Opening Bell: 12.18.08


Schapiro To Take Over For Cox Under Obama (WSJ)
It looks like the embattled Cox will be retiring from the SEC after this year: Obama has elected to replace him with Mary Schapiro, head of FINRA since 2006. There has to be a question about vetting, as in: did or didn't the administration actually look into Mary's past. Mary's the one that appointed Mark Madoff to the National Adjudicatory Council in 2001, which we have to assume is an oversight on the part of Obama's camp if for no other reason than it's so bloody insane it defies all bounds of logic. And then there's the whispers that Mary didn't really do much at FINRA except make things pretty by protecting the old people from annuity salesmen - and I'm not saying that's not important, I'm just proposing maybe it shouldn't be the chief qualifier for the next chair of the SEC. On the flip side, at NASD she worked through the perilous bid/ask "spreads" BS back in the mid 90's, and "oversaw" the merger between the NYSE regulatory unit and NASD.
Goldman Bonuses Off 80% (FT)
"Partners at Goldman Sachs are set to see their bonuses fall by up to 80 per cent this year and the cash component of their year-end packages capped at $400,000"
We posted first year analyst numbers yesterday, and there were some comments suggesting first year associate numbers would come in at approx $100,000 - but this is really the first we've seen of a hard cap on the upper echelon. We don't know what the rest of the comp package looks like yet, but it's the same 5 year vest (and remember they're moving from 55 year retirement to 60) that was mentioned earlier.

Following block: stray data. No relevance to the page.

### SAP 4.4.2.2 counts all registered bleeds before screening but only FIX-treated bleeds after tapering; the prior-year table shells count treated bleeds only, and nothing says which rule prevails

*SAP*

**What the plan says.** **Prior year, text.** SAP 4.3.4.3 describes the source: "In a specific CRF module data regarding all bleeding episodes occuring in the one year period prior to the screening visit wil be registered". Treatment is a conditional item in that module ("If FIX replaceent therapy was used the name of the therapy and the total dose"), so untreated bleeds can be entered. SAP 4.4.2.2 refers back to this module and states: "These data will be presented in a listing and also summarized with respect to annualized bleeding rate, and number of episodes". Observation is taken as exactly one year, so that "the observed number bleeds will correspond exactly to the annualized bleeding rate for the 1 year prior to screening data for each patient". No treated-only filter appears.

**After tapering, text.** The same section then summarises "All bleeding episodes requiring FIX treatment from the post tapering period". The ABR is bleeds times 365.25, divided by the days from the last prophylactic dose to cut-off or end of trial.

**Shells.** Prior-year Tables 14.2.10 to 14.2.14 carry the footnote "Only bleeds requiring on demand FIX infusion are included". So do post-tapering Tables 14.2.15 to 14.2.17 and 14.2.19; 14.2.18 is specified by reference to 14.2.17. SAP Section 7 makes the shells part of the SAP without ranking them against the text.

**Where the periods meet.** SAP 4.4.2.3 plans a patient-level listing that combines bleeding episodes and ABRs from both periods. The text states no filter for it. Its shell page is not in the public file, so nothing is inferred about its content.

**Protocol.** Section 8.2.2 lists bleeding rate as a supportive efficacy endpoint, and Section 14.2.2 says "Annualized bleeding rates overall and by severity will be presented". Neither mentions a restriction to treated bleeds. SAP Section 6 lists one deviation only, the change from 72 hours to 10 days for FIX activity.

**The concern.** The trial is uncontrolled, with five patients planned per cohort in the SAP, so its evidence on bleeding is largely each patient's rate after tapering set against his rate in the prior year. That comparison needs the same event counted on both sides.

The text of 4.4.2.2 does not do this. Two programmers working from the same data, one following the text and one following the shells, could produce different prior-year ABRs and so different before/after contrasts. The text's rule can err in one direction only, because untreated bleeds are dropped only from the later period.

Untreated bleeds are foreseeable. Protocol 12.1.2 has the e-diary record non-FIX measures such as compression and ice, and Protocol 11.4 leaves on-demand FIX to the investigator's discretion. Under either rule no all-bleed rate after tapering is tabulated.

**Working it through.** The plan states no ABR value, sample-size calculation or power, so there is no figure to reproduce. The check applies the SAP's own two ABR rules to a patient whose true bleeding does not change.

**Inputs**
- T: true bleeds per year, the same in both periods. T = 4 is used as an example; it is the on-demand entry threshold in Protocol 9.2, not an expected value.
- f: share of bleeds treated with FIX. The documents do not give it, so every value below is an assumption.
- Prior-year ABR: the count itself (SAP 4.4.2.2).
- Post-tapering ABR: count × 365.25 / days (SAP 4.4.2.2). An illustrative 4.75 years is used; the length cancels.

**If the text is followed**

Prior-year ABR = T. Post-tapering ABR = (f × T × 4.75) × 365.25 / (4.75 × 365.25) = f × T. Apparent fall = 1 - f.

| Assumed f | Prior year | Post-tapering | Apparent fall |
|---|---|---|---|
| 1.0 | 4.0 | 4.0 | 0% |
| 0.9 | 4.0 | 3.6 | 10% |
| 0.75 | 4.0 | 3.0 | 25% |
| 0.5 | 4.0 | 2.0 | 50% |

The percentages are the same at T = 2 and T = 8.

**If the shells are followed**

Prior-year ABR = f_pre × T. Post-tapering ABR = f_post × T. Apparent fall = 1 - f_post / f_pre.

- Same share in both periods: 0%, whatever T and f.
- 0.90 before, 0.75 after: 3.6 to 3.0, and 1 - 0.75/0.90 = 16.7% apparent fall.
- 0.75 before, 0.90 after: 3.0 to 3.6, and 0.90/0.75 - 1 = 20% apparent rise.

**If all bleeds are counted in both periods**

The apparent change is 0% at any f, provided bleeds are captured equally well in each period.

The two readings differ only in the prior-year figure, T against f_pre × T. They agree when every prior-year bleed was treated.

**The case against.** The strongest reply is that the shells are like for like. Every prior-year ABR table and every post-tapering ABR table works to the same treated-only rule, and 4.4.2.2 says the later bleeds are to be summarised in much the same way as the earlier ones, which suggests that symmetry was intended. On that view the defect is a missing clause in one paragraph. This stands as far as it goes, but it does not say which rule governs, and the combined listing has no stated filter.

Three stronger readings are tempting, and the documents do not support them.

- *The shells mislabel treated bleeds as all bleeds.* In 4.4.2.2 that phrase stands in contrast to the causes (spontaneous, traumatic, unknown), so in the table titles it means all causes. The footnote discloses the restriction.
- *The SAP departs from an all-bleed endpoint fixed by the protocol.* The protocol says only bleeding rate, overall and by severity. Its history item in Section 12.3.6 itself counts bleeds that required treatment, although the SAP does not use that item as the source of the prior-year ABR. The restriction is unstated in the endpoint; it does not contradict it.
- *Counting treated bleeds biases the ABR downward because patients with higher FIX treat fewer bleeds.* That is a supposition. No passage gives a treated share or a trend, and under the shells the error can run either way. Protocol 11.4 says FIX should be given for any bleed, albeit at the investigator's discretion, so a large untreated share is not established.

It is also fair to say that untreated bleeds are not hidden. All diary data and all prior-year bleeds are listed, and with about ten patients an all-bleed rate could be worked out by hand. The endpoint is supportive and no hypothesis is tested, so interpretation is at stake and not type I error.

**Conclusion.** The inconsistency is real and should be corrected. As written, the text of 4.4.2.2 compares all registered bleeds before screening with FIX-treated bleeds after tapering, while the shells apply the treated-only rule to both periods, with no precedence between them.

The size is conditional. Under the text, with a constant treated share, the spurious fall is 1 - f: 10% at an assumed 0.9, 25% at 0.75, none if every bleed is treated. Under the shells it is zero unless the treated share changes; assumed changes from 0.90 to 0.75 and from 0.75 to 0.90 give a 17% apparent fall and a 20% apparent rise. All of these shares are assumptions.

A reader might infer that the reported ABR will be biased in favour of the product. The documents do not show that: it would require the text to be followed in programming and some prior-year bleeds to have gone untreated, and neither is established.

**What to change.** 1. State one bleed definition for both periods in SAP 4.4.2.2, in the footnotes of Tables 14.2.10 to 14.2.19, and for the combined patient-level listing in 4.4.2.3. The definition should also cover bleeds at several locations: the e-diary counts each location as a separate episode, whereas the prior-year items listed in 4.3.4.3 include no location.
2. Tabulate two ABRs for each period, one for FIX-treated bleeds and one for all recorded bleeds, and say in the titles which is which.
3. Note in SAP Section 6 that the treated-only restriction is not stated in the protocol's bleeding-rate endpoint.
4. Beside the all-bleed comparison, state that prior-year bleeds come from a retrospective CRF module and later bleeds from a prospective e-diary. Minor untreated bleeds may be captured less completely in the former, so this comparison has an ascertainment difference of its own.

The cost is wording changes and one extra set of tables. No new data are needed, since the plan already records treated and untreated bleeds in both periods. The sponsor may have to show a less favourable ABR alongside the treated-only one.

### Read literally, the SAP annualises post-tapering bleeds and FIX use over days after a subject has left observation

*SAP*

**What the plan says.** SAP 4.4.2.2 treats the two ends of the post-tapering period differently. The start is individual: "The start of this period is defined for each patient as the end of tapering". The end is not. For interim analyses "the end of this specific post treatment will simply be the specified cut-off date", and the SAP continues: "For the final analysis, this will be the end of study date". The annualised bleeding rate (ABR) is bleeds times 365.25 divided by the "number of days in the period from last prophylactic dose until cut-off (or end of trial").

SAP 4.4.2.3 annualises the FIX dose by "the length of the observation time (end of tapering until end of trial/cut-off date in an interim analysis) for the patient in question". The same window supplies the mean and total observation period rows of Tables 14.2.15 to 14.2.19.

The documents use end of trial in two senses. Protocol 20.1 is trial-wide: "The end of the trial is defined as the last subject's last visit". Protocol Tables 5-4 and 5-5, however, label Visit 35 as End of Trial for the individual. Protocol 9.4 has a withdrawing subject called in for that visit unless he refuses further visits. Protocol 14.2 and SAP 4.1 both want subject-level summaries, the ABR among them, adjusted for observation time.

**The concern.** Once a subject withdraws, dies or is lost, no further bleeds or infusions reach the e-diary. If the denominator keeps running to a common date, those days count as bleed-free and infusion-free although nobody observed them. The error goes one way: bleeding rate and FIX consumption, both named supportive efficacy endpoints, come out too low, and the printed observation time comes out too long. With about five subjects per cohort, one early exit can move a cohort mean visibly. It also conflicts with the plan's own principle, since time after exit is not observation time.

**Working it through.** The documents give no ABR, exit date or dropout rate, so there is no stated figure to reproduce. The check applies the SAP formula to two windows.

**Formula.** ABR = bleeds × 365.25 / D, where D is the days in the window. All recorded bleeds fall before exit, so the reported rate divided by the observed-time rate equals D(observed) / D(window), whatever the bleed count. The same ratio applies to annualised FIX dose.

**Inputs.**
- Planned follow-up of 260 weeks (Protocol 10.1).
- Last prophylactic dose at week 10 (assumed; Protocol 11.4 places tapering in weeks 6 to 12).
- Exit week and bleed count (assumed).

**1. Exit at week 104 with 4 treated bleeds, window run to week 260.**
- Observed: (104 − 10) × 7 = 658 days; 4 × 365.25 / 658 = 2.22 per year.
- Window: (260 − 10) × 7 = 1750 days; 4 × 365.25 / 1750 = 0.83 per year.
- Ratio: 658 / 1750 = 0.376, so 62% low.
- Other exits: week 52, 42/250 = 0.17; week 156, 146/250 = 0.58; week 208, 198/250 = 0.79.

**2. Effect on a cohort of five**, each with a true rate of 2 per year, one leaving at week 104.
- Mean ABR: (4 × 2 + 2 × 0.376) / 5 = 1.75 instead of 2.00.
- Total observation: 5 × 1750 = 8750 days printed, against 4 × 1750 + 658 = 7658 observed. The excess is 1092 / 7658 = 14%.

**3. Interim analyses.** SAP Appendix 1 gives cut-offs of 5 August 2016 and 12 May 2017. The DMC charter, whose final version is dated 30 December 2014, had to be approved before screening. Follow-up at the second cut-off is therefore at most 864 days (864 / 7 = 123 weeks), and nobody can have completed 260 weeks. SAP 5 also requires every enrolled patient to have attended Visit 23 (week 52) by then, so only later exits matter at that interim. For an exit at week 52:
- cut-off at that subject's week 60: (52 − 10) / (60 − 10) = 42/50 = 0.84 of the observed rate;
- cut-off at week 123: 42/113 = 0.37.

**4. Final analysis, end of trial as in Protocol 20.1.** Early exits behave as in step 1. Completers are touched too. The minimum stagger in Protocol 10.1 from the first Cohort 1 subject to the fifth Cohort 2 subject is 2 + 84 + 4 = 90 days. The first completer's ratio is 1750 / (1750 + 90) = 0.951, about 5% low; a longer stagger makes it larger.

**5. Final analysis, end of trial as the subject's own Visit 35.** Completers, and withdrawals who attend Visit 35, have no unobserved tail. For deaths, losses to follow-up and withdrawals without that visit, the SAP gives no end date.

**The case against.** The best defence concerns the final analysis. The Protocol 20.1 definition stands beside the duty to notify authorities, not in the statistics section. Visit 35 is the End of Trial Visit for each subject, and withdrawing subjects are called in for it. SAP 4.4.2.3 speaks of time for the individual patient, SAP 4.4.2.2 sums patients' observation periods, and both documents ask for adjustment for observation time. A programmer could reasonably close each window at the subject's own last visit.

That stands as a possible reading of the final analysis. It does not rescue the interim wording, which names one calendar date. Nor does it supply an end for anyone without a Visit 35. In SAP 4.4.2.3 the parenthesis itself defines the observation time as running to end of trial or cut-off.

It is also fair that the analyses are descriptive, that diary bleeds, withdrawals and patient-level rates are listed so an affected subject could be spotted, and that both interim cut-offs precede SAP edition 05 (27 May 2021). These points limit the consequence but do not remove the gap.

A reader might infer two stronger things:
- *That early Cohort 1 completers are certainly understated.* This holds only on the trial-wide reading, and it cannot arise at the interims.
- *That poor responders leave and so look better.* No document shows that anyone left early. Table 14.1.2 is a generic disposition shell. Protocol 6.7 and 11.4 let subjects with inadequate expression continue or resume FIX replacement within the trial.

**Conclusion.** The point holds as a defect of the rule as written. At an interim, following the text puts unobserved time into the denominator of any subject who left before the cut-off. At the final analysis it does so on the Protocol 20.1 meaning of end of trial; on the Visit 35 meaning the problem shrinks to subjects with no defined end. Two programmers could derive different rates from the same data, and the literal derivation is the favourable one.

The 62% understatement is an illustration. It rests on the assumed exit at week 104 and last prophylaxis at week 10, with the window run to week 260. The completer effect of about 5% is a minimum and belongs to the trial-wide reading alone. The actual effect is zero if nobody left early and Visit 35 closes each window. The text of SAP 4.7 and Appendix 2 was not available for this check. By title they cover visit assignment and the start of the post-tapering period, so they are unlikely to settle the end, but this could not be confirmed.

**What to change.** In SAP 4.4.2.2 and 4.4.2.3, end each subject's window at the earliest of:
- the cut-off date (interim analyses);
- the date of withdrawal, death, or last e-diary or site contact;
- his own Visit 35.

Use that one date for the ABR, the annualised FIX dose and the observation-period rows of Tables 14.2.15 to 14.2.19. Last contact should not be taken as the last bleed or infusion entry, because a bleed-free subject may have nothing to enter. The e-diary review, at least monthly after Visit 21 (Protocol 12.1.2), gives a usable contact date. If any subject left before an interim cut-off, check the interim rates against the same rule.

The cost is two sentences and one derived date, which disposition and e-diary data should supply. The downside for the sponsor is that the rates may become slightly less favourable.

MS is also mentioned in the article as announcing yesterday that it's bonus pool is seeing a 50% cut to reflect its "sharp fall in annual profits", but until we see the actual numbers side by side there's no knowing if GS has been usurped.
If you have numbers, send them to us at tips (AT) dealbreaker (DOT) com.
Bonus Structure Criticized, Again (NYT)
A rather long piece criticizing the bonus structure of the banks, and taking great pain to explore the paychecks of everyone they've ever heard of. One wonders if this isn't a public appeal piece on behalf of our great Attorney General, but I digress.
I think there needs to be a concerted effort to move banks away from the use of the word Bonus, because in the rest of America it's meant to be a term used for when someone does something particularly outstanding. Here though, it's a part of the compensation plan - which should (does) have a completely different meaning - and the mass majority of people are just flat out missing that.
Of course I still hold that the mass majority of people are raging morons, but still.
Blagojevich Will Not Fill Senate Vacancy (FT)
I can't believe that was even a headline.
US Tax Code To The Rescue (Bloomberg)
Just when the masses needed it most, the Government showed up on a white horse (no, not cocaine people, calm the fuck down):
"Capital-gains taxes paid by investors may be refundable for 2005 through 2007, lawyers said. In addition, they said investors probably can convince the Internal Revenue Service they are victims of theft, which would let them deduct losses from their income taxes dating back to 2006. Any unused theft losses could be used to reduce tax liabilities for the next 20 years."
BNP Paribas/Fortis Merger Killed (CNBC)